“Cancel Culture” & the Conscious Consumer

By Bailey Chenevert

Describing a modern form of alienation, cancel culture is a phenomenon wherein people express disapproval of an influential person, product or organization on social media due to some controversy. The meaning behind getting “cancelled” was originally popularized by Black Twitter to call-out celebrities with racist histories online. As an organization focused on corporate impacts, we’re most interested in how the term applies in practice to corporations. 

In an increasingly skeptical world, cancel culture reaches our pockets, where it prompts everyday consumers to reconsider the companies and products they’ve supported in the past. 

Propelled by catchy hashtags and viral memes, some of the world’s biggest brands have been the subject of viral cancellation campaigns and boycotts, referred to as corporate cancel culture. Porter Novelli, a global communications consultancy, examined the effectiveness of these campaigns. With a majority of Americans (87%) believing companies are responsible for the words and statements of executives, the Business of Cancel Culture is more relevant than ever. 

Cancel culture itself is controversial – some circles consider it overused and inherently toxic, while others find it a necessary component to inspire change in the modern world. Whichever side of the debate you fall on, there’s still no denying the influencing power of viral cancelling campaigns on social media. It can prompt even the largest of companies to change their tune. Nearly 80% of Americans would be willing to uncancel a company if it apologizes and commits to making changes. 

Cancel culture is also a nuanced phenomenon, and a lot of the catalysts that spark a cancellation are hot-button social issues. A lot of these corporate cancellations follow offenses against the social issues that are most important to the public today: racism, sexism and public health. Porter Novelli found that a majority of Americans are likely to cancel a brand that inappropriately addresses racial justice (70%), women’s rights (69%), COVID-19 protocols (68%), immigration (61%), climate change (57%) and the LGBTQ+ community (57%).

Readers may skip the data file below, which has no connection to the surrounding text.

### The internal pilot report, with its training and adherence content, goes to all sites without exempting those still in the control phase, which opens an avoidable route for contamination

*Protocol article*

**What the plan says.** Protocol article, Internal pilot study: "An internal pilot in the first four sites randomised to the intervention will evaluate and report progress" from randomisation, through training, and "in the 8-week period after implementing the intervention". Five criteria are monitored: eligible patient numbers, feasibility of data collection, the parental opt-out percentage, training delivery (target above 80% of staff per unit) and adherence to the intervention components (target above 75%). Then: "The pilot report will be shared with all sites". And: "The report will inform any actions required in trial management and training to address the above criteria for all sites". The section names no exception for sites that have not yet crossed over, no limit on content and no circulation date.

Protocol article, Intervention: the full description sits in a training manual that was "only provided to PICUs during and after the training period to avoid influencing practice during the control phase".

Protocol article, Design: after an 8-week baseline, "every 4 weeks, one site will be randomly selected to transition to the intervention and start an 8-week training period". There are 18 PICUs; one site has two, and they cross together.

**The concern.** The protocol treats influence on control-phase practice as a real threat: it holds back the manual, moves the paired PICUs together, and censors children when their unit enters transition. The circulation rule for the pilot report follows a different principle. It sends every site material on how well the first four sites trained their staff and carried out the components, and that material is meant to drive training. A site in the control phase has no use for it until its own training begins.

Goya, Wells Fargo and L’Oréal are major brands that showed a rapid decline of consumer sentiment on social media following company controversy. The conversation around these brands online had been steadily positive until the events that caused their cancellations: Goya’s president publicly supported Donald Trump’s presidency, Wells Fargo’s CEO stated there was a “limited pool of black talent to recruit from,” and trans model Munroe Bergdorf revealed she was fired by L’Oréal after speaking out against racial violence. 

Importantly, consumer sentiment continued to suffer for the companies that didn’t do enough to address their offenses, Goya and Wells Fargo. Only after rehiring Bergdorf and issuing a public apology did the conversation around L’Oréal begin to improve. 

In an age where corporations retain much of the world’s wealth, cancel culture can be seen as a way for consumers to engage with these economic powerhouses and influence their policies to reflect what matters to the average person, not just the pockets of their CEOs. 

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Bailey Chenevert is a freelance journalist and guest editorial contributor for Cluey Consumer. As a recent 2020 college graduate from the University of Louisiana at Lafayette, Bailey supplemented her studies as both a research assistant and a student editor at La Louisiane. Bailey is passionate about impartial reporting on consumerism and the impacts that fashion brands have on our modern world. 

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